overall population. The large number of people choosing not to vaccinate
themselves has allowed disease to spread and to grow stronger, diseases we
thought in the previous years to be all but eliminated from society.
For many people, facts are not enough to convince them that vaccination is
the answer. However, examples of the devastating effects that not vaccinating can
have tended to be more effective. Tyler Ludlum, a ten-year-old boy from California
has fallen victim to the choice his parents, and parents of children around him made
to opt out of vaccination. Tyler contracted Meningococcal Meningitis, a disease that
results in swelling of the meninges surrounding the brain and spinal cord that is
contracted through saliva and mucus. Tyler sacrificed half of each of his legs, and all
his fingers on his right hand at the decision of his parents. The Meningitis vaccine is
85% effective at preventing contraction of the disease and is widely administered
and required for most children to enter public schools without a PBE (Nixon 1). The
vaccine is most frequently given to college age students; however, it is a good idea
for children to receive it as soon as they are of age. Tyler is lucky that he did not
suffer brain damage, or death. It is a sad sort of irony that Tyler’s parents avoided
vaccine on fears of a mental disability showing itself, and their child contracted a
disease that targets the brain most viciously. Tyler’s mother Shara now believes that
she should have vaccinated her child and has joined a coalition for vaccination
awareness. Shara hopes that Tyler’s story and the lesson she learned will help
parents to make more informed decisions and to decide to vaccinate their children
(Nixon 1). I agree with Shara and hope that examples such as Tyler can convince
parents that refusing vaccination is incredibly dangerous.
There are numerous examples of ethical reasoning to support vaccinating
your child. The direct correlation between the drop in vaccination rates in states
such as California and Michigan and the increase in disease outbreaks of Measles,
Pertussis and Meningitis serve to show that vaccines do help to eradicate disease
and save children’s lives. It’s baffling to see how the numbers continue to fall even
with disease becoming more and more prevalent since the movement began, and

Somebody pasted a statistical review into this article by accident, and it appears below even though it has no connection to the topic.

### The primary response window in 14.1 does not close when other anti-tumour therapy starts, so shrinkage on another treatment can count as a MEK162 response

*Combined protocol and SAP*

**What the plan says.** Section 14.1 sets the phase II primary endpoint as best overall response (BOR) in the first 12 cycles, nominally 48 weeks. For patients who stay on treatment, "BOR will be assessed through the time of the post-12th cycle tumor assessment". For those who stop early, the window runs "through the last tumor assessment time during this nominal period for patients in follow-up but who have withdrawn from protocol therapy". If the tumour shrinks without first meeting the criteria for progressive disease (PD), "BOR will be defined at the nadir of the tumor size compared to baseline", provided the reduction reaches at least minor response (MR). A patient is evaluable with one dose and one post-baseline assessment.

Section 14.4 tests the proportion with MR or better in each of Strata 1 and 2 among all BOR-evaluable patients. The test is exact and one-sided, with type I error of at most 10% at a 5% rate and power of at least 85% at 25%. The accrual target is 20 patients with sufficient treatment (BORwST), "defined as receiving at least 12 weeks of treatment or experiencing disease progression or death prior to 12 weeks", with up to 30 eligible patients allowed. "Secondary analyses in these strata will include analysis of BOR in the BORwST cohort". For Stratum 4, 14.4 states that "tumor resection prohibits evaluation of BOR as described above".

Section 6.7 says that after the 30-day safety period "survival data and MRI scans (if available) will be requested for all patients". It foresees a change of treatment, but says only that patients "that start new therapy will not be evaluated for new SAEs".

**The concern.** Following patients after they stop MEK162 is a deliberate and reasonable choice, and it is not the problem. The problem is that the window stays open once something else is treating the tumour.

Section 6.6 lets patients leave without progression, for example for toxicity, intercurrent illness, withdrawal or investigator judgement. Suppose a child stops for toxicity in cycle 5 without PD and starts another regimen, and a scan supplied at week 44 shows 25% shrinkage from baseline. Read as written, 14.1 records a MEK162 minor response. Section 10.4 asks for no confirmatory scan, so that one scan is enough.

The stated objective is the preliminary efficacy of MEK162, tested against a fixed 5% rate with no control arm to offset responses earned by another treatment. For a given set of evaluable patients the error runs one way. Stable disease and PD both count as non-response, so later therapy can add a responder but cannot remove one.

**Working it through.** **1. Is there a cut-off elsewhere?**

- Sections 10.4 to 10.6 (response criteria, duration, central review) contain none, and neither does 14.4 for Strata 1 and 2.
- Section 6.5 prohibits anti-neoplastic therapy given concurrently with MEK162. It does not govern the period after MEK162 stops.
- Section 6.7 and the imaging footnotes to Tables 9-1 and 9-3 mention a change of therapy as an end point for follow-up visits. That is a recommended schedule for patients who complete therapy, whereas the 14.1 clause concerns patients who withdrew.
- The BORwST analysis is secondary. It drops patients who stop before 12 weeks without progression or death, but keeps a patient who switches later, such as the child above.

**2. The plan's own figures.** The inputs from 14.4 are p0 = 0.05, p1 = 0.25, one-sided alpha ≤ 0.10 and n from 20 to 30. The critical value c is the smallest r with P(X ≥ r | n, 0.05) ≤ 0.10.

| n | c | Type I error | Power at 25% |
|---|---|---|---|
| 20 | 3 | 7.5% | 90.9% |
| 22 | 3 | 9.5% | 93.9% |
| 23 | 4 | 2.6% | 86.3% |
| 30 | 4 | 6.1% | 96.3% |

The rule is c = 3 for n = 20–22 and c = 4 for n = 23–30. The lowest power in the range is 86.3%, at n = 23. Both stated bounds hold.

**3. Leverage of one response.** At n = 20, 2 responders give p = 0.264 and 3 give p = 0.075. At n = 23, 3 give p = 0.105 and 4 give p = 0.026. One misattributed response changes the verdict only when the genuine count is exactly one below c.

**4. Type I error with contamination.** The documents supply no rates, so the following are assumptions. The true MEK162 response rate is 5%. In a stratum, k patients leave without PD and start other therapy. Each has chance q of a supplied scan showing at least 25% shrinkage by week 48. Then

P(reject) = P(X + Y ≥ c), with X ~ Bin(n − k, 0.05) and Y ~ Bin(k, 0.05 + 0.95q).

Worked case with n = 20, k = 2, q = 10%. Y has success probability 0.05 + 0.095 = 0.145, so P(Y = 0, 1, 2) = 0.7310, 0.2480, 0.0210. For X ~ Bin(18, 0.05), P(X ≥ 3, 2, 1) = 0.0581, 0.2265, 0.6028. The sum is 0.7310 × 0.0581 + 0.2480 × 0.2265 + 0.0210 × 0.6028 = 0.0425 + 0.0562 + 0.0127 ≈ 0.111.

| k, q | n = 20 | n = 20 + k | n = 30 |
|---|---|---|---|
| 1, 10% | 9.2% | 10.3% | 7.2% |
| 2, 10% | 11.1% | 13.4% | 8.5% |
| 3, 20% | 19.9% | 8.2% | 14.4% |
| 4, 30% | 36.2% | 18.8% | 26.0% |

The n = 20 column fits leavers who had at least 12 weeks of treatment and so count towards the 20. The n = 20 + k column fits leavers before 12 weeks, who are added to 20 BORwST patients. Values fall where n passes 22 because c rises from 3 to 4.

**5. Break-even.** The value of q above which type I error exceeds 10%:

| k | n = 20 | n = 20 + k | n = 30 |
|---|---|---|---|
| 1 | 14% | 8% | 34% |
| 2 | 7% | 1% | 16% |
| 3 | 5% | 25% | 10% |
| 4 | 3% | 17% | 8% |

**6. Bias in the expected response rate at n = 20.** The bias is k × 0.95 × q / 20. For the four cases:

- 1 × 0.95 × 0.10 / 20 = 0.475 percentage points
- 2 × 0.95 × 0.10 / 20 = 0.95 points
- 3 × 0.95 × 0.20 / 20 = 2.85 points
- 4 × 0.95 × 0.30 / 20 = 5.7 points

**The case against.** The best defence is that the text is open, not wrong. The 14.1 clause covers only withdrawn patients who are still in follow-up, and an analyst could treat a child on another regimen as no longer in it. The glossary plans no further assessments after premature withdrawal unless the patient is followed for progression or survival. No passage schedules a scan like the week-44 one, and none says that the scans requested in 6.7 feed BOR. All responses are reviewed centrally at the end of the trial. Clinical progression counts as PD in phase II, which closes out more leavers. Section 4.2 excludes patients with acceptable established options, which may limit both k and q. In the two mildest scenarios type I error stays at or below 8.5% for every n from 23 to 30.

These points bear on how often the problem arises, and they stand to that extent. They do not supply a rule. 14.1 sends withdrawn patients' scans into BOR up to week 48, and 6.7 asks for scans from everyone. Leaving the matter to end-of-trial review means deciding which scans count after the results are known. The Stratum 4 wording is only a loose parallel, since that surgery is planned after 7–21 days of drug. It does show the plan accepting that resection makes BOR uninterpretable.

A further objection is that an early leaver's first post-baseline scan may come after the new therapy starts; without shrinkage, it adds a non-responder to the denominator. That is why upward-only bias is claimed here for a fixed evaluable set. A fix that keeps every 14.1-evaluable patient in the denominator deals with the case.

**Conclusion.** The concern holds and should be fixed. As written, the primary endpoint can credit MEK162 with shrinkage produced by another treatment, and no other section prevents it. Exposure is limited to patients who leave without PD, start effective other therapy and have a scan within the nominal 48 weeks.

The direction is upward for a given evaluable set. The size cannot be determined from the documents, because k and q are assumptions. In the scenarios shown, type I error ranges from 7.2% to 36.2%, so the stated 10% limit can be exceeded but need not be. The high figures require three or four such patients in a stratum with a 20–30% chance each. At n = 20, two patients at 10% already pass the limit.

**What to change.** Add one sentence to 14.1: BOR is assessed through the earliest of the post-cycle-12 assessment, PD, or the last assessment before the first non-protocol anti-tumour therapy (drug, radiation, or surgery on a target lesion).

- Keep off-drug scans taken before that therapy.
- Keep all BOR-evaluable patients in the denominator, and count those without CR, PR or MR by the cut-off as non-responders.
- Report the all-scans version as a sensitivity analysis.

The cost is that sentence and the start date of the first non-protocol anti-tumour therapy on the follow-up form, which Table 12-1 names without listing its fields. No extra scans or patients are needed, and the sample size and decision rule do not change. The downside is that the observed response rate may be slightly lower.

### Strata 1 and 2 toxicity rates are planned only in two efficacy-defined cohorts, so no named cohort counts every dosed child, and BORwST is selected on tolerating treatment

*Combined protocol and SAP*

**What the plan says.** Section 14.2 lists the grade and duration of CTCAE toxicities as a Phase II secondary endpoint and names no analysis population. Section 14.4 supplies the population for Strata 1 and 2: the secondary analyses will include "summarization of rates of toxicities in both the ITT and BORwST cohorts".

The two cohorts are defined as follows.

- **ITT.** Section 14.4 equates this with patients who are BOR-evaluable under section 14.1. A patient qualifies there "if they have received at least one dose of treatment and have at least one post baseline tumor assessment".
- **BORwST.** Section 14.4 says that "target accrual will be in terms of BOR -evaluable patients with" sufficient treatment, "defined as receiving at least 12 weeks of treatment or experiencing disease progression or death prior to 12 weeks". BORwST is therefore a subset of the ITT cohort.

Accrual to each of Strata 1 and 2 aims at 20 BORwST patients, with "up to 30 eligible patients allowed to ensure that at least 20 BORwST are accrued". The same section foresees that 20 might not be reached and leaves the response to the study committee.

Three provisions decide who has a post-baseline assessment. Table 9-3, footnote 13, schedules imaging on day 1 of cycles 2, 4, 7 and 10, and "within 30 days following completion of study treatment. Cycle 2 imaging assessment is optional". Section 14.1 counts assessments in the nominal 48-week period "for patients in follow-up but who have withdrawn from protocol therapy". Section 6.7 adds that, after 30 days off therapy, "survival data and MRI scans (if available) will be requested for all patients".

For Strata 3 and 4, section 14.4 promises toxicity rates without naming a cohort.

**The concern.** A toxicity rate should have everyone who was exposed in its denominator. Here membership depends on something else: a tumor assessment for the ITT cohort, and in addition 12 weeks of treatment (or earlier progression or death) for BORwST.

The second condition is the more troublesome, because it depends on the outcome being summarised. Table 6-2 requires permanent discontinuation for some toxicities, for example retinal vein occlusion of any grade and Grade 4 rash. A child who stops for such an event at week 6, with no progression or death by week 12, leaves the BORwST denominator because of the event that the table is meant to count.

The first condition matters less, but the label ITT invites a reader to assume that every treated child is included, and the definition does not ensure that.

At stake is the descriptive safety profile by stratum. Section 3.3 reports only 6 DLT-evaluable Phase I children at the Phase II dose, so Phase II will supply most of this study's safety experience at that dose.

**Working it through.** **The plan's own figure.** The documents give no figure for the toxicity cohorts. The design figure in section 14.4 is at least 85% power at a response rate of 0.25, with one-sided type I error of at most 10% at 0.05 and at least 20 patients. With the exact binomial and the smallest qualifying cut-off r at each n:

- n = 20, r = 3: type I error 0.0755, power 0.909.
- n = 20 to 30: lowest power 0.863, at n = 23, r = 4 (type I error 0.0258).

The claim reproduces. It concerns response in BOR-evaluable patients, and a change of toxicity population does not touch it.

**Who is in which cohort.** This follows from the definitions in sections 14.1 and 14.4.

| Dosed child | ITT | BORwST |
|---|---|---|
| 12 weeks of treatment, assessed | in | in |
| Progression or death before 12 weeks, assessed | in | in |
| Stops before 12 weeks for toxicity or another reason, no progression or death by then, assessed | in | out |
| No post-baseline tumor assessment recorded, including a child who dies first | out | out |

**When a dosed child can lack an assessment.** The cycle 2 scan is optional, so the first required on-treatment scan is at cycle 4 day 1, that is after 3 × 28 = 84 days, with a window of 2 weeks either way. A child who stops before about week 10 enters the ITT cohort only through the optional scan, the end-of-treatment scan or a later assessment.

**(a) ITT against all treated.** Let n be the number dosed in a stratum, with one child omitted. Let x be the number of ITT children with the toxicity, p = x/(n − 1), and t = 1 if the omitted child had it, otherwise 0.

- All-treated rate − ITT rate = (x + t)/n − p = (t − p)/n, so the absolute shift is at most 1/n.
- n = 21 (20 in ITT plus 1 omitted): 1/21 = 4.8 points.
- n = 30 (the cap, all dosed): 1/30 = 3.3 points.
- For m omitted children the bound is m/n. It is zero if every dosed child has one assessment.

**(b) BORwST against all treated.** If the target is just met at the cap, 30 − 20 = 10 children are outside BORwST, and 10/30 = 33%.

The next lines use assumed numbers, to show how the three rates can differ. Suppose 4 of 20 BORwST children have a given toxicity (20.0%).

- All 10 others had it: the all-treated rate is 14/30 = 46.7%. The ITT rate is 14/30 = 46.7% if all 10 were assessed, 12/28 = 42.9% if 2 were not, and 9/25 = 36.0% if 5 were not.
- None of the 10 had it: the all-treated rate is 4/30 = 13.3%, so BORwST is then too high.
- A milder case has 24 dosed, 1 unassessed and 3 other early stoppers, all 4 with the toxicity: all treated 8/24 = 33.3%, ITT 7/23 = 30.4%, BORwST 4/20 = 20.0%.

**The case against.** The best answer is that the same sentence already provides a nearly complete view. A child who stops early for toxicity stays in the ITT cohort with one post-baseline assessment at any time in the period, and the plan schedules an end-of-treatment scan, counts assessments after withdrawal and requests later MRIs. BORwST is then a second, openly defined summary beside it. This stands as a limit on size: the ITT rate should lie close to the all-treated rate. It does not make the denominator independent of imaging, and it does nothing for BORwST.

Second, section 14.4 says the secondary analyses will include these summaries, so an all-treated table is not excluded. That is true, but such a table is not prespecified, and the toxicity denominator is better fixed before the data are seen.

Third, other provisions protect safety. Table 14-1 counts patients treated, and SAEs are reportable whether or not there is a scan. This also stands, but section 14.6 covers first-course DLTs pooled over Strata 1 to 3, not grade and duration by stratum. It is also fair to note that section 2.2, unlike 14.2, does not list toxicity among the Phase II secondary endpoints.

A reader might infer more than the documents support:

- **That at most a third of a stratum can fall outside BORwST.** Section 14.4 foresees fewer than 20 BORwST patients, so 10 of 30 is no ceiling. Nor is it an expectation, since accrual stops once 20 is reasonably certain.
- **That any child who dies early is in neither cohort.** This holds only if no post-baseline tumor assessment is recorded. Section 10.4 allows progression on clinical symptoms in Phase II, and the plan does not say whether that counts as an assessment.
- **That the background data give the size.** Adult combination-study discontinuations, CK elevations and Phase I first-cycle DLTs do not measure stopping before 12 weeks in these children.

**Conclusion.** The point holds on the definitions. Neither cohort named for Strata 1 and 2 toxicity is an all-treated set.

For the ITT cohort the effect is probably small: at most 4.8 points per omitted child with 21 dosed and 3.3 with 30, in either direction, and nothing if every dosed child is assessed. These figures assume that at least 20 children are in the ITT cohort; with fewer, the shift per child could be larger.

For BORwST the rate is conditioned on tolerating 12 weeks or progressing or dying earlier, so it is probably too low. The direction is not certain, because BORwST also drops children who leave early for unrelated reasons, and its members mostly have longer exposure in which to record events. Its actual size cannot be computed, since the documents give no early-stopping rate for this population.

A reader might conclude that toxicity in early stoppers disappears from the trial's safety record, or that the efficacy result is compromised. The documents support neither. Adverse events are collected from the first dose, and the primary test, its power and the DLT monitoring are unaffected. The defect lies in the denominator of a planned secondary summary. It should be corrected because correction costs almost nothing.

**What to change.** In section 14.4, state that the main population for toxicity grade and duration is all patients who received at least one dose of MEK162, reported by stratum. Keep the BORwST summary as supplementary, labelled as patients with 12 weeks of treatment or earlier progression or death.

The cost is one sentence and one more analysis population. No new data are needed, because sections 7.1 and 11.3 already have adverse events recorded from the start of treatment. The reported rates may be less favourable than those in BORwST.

with the fatal effects being public knowledge. In an article written by The
Washington Post regular contributor Puneet Kollipara, an environmental and public
policy researcher, it is noted that per one dollar of cost to vaccinate a child that the
community is benefited ten dollars worth (4). As I see it, this fact alone is a valid
reason for the push to vaccinate. In a article published by Contemporary Pediatrics
by David Ropeik outlining the decrease in vaccination rates it is identified that in the
US, routine scheduled immunizations save approximately 42,000 lives and prevent
twenty million cases of preventable disease whilst saving nearly fourteen billion in
direct medical costs and 69 billion in societal costs annually (1). The rise of the anti-
vaccination movement is costing the nation money, as well as juvenile lives. The
numbers have it. Vaccines have time and time again has been proven to be the
answer for a healthy life and country. Annually vaccines save six to nine million lives
worldwide with three million of them being the lives of children. The anti-vaxxers
are causing a decrease in this number. Though the number decreases slowly, the
diseases they are exposing the public to are spreading extremely rapidly. One child
can expose several hundred people, as shown with a case in California of a boy who
traveled abroad and returned carrying the Measles-causing Rubella virus and
transmitted the disease to eight hundred people resulting in eleven cases of people
contracting the Measles (Garrey 1). Many cases of measles in the US have been
spread after travel, particularly to foreign countries and large-scale public areas.
There is strong evidence to support the encouragement of immunizing your
child, and many states are making it harder to deny your child or send them to